One of the primary ways that search engines evaluate web content is by looking at the domain where that website lives. The domain, after all, is where actual human beings will interact with the files, where they will find what they need and spend time exploring the site or where they'll be confused or frustrated and bounce almost immediately. The domain is also where your site lives across multiple site versions and all the other changes you might make to the site and changes that might come to the web. So for that reason it's an ideal thing for Google to track and factor into search rankings. Now let's talk about the biggest domain-related question that many communities will face: Is there ever a time where you should move your community website to a new domain?
I'm moving to a new website vendor. Should I get a new domain or keep the old one?
As recently as late in 2015, this question wasn't that big a deal. Whether you built your site on the old domain where your community site has lived all along or you got a new domain, it didn't matter that much, at least as far as marketing your community on search engines was concerned.
Unfortunately, that is no longer the case. In 2016, Google rolled out a new update that affects how domain age influence search rankings. The too long; didn't read version of this is that the age of a domain became a much more important ranking factor in determining search rankings for branded keywords.
To put that in plainer language, before the update if someone searched for a specific brand—Pepsi, Chipotle, or even something like your specific apartment community—domain age wasn't that big a deal. If the brand being searched had an official website, that site almost certainly was the top result, even if it was only a couple weeks old.
After the update, it was more complicated. Official brand websites that were only a few weeks or even months old, probably were not the top result any more.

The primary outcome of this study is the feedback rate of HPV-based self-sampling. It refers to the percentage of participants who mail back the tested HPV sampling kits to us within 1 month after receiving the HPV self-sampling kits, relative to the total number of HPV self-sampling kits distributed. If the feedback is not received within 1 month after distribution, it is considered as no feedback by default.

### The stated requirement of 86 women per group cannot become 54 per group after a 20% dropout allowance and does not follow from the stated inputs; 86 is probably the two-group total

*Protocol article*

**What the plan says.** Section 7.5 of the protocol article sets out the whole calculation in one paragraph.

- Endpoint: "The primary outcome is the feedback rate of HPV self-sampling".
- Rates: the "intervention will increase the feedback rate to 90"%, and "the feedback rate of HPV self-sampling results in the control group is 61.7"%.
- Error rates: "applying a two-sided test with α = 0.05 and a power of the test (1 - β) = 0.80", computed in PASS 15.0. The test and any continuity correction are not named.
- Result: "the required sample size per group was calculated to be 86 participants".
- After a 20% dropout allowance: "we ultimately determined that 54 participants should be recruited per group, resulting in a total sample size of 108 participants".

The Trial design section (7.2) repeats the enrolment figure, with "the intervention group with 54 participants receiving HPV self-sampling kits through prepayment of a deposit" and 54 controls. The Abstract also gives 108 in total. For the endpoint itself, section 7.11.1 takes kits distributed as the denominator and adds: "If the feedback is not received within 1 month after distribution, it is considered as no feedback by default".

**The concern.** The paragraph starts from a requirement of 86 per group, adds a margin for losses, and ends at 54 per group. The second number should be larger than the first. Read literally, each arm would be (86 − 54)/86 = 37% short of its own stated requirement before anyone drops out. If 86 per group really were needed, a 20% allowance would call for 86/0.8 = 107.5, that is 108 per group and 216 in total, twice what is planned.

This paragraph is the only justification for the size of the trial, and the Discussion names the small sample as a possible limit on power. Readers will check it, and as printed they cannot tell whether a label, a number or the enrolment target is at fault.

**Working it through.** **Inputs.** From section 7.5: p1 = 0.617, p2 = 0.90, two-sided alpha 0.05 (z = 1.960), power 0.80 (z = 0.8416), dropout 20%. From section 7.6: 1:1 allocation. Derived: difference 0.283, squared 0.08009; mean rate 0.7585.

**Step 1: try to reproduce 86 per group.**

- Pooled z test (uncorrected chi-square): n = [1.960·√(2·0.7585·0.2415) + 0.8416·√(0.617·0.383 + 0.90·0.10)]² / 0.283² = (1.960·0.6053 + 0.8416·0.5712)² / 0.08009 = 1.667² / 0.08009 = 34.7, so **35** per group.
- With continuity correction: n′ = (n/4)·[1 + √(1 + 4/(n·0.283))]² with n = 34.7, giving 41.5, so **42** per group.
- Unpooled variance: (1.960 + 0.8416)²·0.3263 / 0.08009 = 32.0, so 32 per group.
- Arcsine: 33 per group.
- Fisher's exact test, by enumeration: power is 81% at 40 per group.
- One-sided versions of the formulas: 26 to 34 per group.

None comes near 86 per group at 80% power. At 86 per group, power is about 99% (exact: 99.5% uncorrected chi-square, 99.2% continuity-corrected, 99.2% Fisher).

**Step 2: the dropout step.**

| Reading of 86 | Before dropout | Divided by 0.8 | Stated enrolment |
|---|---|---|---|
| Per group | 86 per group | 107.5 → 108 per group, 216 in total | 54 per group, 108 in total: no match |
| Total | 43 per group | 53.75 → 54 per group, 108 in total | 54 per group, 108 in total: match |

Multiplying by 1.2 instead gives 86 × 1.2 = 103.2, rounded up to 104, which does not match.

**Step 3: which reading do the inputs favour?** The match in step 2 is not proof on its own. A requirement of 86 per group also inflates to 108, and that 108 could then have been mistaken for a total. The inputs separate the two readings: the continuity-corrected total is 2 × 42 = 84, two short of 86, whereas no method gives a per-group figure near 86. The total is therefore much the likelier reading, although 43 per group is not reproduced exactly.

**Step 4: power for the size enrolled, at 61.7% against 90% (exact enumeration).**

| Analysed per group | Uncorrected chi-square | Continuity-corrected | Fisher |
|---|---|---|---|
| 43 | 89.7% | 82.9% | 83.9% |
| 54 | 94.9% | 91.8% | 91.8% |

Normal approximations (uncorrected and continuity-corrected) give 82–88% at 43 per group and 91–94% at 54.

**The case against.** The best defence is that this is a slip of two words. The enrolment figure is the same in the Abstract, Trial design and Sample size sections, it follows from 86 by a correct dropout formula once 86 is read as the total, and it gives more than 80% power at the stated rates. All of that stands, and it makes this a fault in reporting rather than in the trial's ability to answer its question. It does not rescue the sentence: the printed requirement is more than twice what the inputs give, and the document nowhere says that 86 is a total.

Why would Google make this change?
Our best guess is that Google looked at searcher behavior and concluded that the gap in relevance between official brand websites and other non-brand websites talking about the brand. If that is the case, then it makes sense to give branded websites a bit more time to establish quality, trust, and other solid user-metrics before Google starts pushing them toward the top of the search result page.
What does this mean in practice?
We saw this a number of client communities who signed on with us and who had never had an apartment website before run into trouble due to this change.
In the past, websites on new domains didn't take very long to rank for branded keywords. So if you were Sudden Valley Apartments and had a brand new website on a brand new domain, you'd rank first for "sudden valley apartments," within a few weeks of launch.
After the change, new domains began to take much longer to rank. We saw new clients with brand new domains still hanging around the 10th position (or worse) on branded terms even six weeks after launch.
In the long run, this hasn't been a major problem for a few reasons.
- First, the sites do begin to rank higher eventually. Six months out from launch all the sites we observed taking so long to rank at launch had moved in the top three search positions.